March 30 has been a good day for minting multimillionaires.
Friday night's Mega Millions drawing netted $521 million for a single ticket sold in New Jersey, the game's multistate agency said. The New Jersey Lottery tweeted that the winning ticket was purchased at a Lukoil store in Riverdale, about 30 miles northwest of Midtown Manhattan.
New Jersey Lottery tweeted "CHECK YOUR TICKETS NEW JERSEY!! One lucky ticket sold at Riverdale Lukoil South in Riverdale was the sole winner of last night's $521 million #MegaMillionsjackpot!!"
It's the fourth-largest Mega Millions jackpot ever and comes six years to the day of the biggest jackpot in game history, a monster $656 million pot split three ways.
The winning numbers in Friday's drawing were 11, 28, 31, 46 and 59, plus Mega Ball 1, the game announced in a news release with not one but two exclamation points.
If these stories of huge lottery payoffs seem familiar, it's a deliberate move by the Multi-State Lottery Association to get fewer jackpot winners and draw attention to big winners, such as the holder or holders of the New Jersey ticket (and the last big jackpot for Powerball, a $457 million winning ticket sold in Pennsylvania on March 17).
Here's how Mega Millions used to work: Players picked five numbers from 1 to 75 and a Mega Ball of 1 to 15. The odds of winning the top prize were 1 in 258,890,850.
Then, in October, Mega Millions changed the rules.
Now players pick numbers from 1 to 70 and a Mega Ball of 1 to 25. The odds of winning the jackpot are now 1 in 302,575,350.
Reducing the number of balls for the first five numbers increases the chances of winning a smaller prize, such as winning back your $2 ticket or doubling that to $4. But raising the number of Mega Balls makes it harder to win the jackpot, and in turn, it grows and grows, collecting jackpot chasers who emerge when the payout balloons.
The winner or winners may have a hard time keeping their identities secret. A woman in New Hampshire claimed a $560 million Powerball jackpot in a Jan. 10 drawing and requested to stay anonymous, citing concerns for her safety and evidence that winners have become targets for theft and exploitation. She fought and won a legal battle to mask her identity, a judge ruled March 12.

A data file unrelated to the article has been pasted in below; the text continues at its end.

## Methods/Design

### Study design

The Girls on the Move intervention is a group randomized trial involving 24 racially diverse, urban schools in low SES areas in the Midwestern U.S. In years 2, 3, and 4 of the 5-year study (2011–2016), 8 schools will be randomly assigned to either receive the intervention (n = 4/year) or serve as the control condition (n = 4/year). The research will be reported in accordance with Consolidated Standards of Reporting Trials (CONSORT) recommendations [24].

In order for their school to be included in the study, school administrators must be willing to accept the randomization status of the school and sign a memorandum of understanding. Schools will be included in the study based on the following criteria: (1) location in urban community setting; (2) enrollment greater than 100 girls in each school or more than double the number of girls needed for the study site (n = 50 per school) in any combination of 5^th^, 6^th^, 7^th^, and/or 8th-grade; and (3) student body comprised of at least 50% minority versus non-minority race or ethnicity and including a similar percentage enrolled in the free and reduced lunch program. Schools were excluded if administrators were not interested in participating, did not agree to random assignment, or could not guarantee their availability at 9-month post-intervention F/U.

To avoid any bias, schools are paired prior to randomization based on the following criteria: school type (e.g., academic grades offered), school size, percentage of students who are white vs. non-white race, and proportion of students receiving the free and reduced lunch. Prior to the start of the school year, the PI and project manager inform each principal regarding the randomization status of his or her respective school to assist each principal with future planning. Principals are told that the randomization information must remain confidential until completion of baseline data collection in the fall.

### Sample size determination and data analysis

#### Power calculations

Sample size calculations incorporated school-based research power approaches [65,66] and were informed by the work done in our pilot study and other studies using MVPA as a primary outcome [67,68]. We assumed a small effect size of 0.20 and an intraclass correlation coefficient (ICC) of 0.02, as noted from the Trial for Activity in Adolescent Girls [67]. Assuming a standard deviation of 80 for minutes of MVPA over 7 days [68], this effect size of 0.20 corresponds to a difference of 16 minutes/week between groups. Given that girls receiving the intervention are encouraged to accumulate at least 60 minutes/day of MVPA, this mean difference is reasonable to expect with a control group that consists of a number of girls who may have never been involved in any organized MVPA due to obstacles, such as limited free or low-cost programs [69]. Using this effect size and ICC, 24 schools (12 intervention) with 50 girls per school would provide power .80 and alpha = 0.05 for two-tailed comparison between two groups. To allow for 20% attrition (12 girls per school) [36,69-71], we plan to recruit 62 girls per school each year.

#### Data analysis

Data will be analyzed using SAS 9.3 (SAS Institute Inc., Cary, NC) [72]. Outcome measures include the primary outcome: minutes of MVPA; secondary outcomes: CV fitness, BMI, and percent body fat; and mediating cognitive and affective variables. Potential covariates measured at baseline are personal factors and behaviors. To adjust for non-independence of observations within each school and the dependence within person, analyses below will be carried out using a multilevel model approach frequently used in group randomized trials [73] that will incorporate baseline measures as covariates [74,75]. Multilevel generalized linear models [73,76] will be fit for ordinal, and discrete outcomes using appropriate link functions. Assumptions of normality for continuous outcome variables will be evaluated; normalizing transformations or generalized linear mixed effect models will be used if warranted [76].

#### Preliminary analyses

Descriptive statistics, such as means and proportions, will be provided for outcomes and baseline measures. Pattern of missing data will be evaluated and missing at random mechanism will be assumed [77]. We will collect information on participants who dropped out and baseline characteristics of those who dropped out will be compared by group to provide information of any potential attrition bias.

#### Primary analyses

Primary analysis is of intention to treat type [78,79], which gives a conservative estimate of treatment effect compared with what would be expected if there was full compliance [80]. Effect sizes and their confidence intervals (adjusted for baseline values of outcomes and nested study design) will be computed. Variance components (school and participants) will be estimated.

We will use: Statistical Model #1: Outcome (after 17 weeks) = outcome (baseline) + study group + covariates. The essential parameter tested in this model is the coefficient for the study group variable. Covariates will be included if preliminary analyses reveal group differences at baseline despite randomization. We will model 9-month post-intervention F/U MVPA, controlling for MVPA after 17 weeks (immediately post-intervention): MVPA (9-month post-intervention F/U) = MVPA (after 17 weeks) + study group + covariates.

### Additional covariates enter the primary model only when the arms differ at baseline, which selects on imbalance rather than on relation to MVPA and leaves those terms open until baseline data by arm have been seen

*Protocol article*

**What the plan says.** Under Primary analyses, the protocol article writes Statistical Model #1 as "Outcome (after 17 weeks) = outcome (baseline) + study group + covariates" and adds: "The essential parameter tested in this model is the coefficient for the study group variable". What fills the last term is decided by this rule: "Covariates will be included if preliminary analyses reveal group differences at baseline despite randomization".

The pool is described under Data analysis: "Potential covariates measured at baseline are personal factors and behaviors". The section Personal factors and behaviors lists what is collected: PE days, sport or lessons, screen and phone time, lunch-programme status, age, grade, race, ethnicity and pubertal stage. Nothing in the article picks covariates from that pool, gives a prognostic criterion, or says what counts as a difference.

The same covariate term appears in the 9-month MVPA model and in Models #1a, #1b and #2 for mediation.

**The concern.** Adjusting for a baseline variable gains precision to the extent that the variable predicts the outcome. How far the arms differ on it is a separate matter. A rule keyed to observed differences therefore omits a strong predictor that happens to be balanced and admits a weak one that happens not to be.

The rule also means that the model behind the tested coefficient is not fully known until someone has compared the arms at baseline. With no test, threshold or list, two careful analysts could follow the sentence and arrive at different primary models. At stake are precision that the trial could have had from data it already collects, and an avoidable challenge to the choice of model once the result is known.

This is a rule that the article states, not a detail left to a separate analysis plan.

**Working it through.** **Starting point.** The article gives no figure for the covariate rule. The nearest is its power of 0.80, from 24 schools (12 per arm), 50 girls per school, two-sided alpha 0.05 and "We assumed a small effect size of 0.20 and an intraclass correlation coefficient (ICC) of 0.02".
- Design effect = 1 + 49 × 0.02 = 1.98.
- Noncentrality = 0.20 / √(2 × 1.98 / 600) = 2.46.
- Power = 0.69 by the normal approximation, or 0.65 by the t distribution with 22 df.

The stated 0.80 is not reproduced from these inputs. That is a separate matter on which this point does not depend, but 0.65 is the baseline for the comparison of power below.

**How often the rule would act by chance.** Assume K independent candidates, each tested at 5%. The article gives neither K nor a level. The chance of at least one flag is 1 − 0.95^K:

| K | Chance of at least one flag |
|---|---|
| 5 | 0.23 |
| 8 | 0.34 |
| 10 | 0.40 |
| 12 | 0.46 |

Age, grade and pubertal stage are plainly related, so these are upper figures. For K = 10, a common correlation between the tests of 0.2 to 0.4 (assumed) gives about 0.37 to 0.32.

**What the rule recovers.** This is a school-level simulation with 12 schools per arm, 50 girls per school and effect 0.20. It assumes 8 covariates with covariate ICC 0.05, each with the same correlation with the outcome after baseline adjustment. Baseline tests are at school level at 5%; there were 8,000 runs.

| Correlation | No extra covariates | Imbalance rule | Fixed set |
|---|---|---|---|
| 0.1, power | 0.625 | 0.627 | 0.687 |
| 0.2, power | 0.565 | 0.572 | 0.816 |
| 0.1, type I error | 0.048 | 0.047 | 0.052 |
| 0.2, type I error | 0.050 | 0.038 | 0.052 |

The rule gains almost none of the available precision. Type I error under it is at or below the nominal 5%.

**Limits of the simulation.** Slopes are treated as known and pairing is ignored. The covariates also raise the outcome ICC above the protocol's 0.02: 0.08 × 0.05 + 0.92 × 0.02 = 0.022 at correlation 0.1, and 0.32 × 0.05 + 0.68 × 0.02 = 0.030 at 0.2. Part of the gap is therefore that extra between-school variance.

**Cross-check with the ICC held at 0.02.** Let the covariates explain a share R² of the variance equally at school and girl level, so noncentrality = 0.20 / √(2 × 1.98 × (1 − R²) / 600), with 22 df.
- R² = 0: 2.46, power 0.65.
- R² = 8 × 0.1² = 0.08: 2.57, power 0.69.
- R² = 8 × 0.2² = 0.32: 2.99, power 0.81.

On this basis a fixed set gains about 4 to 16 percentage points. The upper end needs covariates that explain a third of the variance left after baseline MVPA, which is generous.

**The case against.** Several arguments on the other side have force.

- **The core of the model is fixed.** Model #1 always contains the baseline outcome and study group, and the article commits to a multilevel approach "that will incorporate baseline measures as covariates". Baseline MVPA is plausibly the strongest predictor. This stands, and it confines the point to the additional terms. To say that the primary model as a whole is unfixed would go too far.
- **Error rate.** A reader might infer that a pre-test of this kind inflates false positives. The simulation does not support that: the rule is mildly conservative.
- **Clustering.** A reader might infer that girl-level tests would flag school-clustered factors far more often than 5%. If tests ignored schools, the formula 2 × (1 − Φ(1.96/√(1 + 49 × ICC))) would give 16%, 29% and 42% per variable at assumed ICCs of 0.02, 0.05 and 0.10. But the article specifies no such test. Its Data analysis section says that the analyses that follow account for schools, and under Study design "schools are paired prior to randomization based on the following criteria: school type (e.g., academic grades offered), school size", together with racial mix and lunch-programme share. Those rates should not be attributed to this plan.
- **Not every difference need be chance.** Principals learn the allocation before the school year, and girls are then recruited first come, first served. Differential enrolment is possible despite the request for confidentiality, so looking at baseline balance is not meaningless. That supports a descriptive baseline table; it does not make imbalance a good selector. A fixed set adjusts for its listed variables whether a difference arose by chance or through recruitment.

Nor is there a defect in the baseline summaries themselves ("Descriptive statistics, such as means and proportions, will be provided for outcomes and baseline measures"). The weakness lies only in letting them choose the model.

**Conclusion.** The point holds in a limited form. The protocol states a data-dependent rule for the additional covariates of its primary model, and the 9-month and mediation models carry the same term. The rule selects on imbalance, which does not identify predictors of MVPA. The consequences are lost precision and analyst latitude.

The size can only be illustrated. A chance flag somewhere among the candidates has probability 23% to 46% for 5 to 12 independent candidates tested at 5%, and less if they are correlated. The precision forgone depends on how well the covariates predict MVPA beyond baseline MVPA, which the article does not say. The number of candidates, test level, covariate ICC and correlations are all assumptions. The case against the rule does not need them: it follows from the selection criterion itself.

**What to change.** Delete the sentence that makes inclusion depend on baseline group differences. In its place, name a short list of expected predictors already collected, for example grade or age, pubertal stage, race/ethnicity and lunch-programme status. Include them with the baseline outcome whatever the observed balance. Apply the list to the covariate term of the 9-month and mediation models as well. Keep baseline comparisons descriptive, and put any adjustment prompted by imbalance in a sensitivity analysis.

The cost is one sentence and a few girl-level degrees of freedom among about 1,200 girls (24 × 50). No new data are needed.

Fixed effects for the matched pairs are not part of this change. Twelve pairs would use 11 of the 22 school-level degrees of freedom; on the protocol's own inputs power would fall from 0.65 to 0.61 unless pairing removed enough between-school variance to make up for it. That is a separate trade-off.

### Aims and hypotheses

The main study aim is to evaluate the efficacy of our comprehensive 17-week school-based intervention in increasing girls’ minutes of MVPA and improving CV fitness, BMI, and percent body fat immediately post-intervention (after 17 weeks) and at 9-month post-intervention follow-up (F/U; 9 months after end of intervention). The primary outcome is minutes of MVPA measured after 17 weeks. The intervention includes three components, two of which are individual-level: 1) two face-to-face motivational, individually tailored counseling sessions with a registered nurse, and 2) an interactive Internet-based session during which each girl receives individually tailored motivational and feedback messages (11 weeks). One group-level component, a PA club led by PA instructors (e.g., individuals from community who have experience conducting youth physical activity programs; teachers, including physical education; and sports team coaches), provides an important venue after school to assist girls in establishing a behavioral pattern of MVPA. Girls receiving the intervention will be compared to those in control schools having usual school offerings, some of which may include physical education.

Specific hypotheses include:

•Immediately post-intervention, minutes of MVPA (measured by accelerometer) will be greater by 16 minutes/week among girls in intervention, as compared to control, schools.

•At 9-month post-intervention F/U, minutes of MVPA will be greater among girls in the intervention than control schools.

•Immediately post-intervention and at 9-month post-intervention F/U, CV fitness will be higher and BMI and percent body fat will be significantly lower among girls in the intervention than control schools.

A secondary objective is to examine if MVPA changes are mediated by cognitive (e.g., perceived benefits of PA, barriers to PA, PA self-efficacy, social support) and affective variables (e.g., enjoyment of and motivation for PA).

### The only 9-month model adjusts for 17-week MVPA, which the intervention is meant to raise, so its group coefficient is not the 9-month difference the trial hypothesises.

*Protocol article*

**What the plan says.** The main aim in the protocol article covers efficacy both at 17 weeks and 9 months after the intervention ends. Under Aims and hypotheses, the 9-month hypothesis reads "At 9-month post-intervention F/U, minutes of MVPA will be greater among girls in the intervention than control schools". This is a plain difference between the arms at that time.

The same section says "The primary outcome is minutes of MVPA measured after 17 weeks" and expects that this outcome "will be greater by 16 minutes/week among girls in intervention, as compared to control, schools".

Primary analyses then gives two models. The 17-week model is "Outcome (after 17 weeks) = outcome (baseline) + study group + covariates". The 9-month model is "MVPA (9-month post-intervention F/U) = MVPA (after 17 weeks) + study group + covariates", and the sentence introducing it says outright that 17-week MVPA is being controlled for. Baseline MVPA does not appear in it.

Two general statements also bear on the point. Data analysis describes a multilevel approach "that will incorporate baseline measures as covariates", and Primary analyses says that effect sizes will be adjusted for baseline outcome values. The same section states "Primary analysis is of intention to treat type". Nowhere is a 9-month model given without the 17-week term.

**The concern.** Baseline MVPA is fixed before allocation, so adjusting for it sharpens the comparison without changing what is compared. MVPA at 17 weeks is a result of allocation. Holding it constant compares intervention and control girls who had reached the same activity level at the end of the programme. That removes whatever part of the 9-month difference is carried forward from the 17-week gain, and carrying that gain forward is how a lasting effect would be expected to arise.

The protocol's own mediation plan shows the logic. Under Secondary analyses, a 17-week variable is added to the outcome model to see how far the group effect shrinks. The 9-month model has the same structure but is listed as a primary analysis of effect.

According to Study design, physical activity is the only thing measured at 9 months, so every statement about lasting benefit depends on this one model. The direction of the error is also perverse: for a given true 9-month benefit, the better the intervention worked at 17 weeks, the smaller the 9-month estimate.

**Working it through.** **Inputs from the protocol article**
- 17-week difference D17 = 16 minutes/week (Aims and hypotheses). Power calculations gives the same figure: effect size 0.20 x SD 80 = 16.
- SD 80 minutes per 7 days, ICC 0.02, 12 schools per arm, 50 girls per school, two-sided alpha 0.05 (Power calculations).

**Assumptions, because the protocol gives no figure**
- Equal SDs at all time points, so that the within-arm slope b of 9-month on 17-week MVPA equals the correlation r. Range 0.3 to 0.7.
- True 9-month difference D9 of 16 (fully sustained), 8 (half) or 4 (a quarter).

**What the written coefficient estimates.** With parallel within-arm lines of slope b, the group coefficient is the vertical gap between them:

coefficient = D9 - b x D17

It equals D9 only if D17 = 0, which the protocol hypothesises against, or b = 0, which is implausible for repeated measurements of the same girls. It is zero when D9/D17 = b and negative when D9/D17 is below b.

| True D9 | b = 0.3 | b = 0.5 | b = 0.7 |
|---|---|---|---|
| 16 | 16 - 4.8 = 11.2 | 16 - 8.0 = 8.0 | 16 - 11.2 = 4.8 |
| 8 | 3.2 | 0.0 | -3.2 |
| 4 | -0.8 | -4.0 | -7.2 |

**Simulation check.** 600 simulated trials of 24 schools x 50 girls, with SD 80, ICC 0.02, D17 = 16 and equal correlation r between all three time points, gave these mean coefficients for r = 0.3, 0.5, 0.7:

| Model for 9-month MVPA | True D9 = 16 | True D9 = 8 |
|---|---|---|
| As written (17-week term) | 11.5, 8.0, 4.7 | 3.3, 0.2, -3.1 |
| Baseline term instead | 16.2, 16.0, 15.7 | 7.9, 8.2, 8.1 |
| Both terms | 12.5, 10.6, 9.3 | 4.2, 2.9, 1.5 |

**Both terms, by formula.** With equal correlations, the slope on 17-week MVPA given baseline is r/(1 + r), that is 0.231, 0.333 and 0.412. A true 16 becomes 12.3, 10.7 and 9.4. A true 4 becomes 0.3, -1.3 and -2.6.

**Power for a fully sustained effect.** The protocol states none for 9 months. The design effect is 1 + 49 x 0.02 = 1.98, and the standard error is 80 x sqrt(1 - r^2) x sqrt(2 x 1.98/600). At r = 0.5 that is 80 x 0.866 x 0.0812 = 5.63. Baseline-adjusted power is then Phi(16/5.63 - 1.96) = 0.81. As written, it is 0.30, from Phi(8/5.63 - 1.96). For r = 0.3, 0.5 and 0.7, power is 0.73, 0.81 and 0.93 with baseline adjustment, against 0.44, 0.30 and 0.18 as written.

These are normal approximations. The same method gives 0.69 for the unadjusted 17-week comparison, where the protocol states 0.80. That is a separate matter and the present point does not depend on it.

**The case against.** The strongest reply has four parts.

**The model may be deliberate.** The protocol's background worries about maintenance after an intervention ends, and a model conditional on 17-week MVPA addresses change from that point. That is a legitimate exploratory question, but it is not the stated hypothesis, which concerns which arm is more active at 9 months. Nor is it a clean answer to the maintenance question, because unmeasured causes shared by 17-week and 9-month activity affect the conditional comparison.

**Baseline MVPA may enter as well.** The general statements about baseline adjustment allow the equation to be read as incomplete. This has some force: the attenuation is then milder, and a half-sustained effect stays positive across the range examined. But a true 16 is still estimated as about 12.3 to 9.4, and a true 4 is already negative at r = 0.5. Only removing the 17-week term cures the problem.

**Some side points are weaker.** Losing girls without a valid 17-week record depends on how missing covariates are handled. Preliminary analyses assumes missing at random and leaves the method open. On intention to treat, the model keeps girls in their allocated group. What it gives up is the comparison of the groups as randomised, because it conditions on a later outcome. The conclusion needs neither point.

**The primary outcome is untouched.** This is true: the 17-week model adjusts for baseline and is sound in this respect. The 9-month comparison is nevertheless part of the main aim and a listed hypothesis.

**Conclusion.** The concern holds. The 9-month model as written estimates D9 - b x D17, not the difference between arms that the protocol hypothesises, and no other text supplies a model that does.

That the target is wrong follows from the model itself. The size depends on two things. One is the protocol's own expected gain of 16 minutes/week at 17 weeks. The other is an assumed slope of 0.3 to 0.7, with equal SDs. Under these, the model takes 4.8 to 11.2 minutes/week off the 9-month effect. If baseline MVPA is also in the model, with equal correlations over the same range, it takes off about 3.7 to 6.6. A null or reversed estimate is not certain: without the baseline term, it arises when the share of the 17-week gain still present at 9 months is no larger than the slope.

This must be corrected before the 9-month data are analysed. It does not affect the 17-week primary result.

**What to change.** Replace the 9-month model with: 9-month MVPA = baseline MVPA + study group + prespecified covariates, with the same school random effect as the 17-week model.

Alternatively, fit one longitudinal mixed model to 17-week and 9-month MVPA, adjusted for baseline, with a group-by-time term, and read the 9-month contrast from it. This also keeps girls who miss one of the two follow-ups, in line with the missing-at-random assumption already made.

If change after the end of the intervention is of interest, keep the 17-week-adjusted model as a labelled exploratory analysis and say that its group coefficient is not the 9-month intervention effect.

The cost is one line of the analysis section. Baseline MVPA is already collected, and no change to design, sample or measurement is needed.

New Jersey is like most states with laws restricting winner anonymity. The state commission says anyone can get the details about winners after making a formal request. The website stops short of detailing how and when limited liability corporations can be used to claim a prize. Only one person has set up an LLC before claiming a prize, the state lottery told NJ.com.
In 2013, then-Gov. Chris Christie, R, vetoed a bill that would have changed that, suggesting the move would reduce transparency of the game and curb the ability of the commission to highlight winners in advertising.
As for Friday's draw, two tickets sold in Ohio and Texas matched the five white balls and netted $1 million, the biggest non-jackpot value in the game.
The jackpot has swelled since Jan. 12, the game said, when a $451 million jackpot was claimed by a Florida man. Every time a jackpot is claimed, it resets to a relatively modest $40 million.
Mega Millions will draw for that jackpot Tuesday. But we already know the likelihood that any jackpot winners will emerge. The odds are against it, and that's by design.
Author information: Alex Horton is a general assignment reporter for The Washington Post.